Skip Tucker: Unresolved Murders Most Foul

Skip Tucker: Unresolved Murders Most Foul

By SKIP TUCKER, Alabama Daily News Featured Columnist

This is my step-away column for Alabama Daily News. Next week I will join former state Attorney Gen. Charlie Graddick as he takes directorship of the Alabama Bureau of Pardons and Paroles. Things will change for the better. Alabamians will be safer.  I found the information for this column when I was prepping for my new task. It’s fascinating and fearful. My heartfelt thanks and sincere best wishes to ADN Publisher Todd Stacy and especially to the kind, thoughtful, astute, intelligent people who have claimed to enjoy my stuff. In the past year, I’ve had more fun since the world, and I, were young. Bless your hearts, eh. -Skip

 

So listen. This is important.

Last year there were 110 homicides in Birmingham, according to the Jefferson Co. DA’s office. More than 40 are unsolved nor are they likely to be solved, according to state statistics. That’s not the scary part. 

Here’s the scary part: 75 warrants were issued. Of the arrests, five are behind bars because they pled guilty. Seven cases were dismissed. There was one not guilty verdict. The rest of the suspects are free on bond and the office says it takes 1-2 years to bring them to trial.

Listen. Even spotty math reveals that 40 unsolved murders, with few suspects, coupled with 69 free on bond means that 109 murderers who killed last year are walking free. The odds are staggeringly high that some of them are going to kill again. The propensity for a violent offender to re-offend violently is an order of magnitude higher than for regular people.

More than 60 percent of homicides in Alabama are unresolved. To bring it home, it means that in all likelihood every citizen of a medium- to large-sized Alabama city recently has brushed elbows with a murderer, even a serial killer; dining out, at theater or supermarket.

An exhaustive study by one of the world’s top forensics expert concludes that offenders previously convicted of murder are exponentially more likely to perpetrate another murder. It’s probable that most murderers and other violent offenders, even those who repeat, are walking free at this moment.

The highly-regarded study was published recently by Forensic Science International: Synergy.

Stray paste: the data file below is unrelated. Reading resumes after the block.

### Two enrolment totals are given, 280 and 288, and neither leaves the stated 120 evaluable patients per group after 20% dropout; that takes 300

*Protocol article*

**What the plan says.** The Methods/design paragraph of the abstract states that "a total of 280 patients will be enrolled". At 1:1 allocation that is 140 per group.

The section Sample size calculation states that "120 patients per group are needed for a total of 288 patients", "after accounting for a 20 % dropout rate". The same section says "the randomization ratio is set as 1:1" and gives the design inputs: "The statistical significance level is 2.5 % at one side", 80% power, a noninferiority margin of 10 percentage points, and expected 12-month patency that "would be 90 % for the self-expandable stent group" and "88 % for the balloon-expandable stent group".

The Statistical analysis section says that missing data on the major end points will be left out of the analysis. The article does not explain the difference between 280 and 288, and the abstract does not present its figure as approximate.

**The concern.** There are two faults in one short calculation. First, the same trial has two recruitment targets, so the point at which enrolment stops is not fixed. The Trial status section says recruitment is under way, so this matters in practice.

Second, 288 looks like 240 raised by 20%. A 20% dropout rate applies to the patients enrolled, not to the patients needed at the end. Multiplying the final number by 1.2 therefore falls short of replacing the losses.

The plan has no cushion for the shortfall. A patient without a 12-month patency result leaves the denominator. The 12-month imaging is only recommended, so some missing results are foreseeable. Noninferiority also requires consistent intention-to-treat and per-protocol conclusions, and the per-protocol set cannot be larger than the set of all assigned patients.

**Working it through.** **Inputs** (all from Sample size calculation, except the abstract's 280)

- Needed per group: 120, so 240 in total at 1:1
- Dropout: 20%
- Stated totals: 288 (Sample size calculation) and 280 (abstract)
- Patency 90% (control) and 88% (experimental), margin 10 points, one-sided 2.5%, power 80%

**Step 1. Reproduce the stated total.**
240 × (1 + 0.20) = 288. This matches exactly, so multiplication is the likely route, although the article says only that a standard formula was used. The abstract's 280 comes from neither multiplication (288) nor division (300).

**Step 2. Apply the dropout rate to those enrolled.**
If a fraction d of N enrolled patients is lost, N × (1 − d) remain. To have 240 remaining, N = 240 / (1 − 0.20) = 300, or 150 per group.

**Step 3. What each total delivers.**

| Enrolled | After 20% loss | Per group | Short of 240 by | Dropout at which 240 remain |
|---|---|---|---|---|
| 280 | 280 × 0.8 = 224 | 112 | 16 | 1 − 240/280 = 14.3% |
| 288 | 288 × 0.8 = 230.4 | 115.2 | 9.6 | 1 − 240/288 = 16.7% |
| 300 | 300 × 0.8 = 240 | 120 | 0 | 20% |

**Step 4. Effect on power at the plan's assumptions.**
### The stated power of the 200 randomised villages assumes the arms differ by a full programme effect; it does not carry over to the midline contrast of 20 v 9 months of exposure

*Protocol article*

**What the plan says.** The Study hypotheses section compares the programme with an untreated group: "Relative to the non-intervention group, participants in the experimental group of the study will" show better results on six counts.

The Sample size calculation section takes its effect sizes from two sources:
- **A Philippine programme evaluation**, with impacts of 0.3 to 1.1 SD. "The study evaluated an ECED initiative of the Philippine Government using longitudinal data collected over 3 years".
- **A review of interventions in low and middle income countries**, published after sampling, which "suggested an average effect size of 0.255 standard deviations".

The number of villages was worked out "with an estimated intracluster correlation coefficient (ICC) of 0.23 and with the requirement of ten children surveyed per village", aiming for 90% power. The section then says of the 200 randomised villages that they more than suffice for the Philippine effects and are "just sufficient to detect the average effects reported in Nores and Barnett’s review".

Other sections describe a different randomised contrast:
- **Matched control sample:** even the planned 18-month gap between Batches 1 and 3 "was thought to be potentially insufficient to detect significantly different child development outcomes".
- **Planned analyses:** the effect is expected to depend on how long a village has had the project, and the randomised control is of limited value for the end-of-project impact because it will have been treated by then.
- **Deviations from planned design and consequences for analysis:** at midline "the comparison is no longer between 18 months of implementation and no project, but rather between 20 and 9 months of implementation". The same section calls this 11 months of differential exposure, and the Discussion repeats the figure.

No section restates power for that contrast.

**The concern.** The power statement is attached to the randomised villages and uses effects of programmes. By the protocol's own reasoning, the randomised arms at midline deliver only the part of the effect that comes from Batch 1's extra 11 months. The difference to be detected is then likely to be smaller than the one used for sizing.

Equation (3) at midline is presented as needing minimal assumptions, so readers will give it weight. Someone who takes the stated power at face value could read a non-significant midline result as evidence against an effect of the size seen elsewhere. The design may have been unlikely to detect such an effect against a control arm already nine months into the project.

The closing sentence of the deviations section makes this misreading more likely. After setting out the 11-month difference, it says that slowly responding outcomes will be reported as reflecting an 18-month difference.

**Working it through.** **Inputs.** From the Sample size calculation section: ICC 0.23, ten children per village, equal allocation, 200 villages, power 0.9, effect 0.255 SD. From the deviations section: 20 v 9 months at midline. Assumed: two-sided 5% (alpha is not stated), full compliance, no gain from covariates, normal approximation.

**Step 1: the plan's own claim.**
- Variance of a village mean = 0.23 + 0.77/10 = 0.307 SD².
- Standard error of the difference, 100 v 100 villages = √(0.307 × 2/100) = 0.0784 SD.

Link: Who will kill again? The forensic value of 1st degree murder convictions

Dr. Matthew DeLisi, Iowa State University, is a leading criminologist with Fellowships awarded from both the Academy of Criminal Justice Sciences and Association for Psychological Science. He is the only scientist in the world who is a Fellow of both organizations.

Terrifying facts were produced by his study. There is no doubt that more than 40 percent of homicides in America are not just unsolved, but that no arrest has been made or will be made in almost half of them. Where arrests are made, more than 90 percent of the suspects are free on bond shortly after being arrested.

Put that plainly: if someone kills you or yours, there is a 90 percent probability the murderer can attend the funeral, smile and walk away free as the air.  Let that sink in. Killers are rarely punished to any degree.

In an exclusive phone interview yesterday, Dr. DeLisi put it even more plainly:

“Five to 10 percent of the offender population accounts for more than 50 percent of the crime. In terms of the most serious offenses including rape, murder, armed robbery and kidnapping, these same people account for 50 to 90 percent of them.

“Thus, the likelihood that an unsolved homicide was perpetuated by a habitual offender is high.

“Offenders convicted of first-degree murder are more likely to commit homicide and 185 to 198 percent to commit multiple homicide.”

The propensity is there to a staggering degree. In or out of jail, killers are likely to kill again if given the circumstances. 

Like many things, the American system of justice is less than perfect, but Americans have a right to expect better. As a matter of fact, the American system of justice is a broken system in which justice is rarely achieved. This strange system delivers death sentences to the guilty then refuses to let them die, often for decades.

Where is outrage? What laws and policies need to change to make people safe? Is it acceptable to know beyond a reasonable doubt that a known violent offender can kill and then attend the victim’s funeral?

There are remedies and none are easy nor pleasant, so perhaps that’s best unsaid for now.  Judgment day is coming. I believe I’m joining a team that is just and tough and determined. I hope to aid efforts to make this state safer.

Bad guys, circle the wagons.

(Next week: I look forward to reading Todd Stacy, Mary Sell, Caroline Beck, Matt Stokes, Will Whatley and my other colleagues. See you in the funny papers. People used to say that a lot.)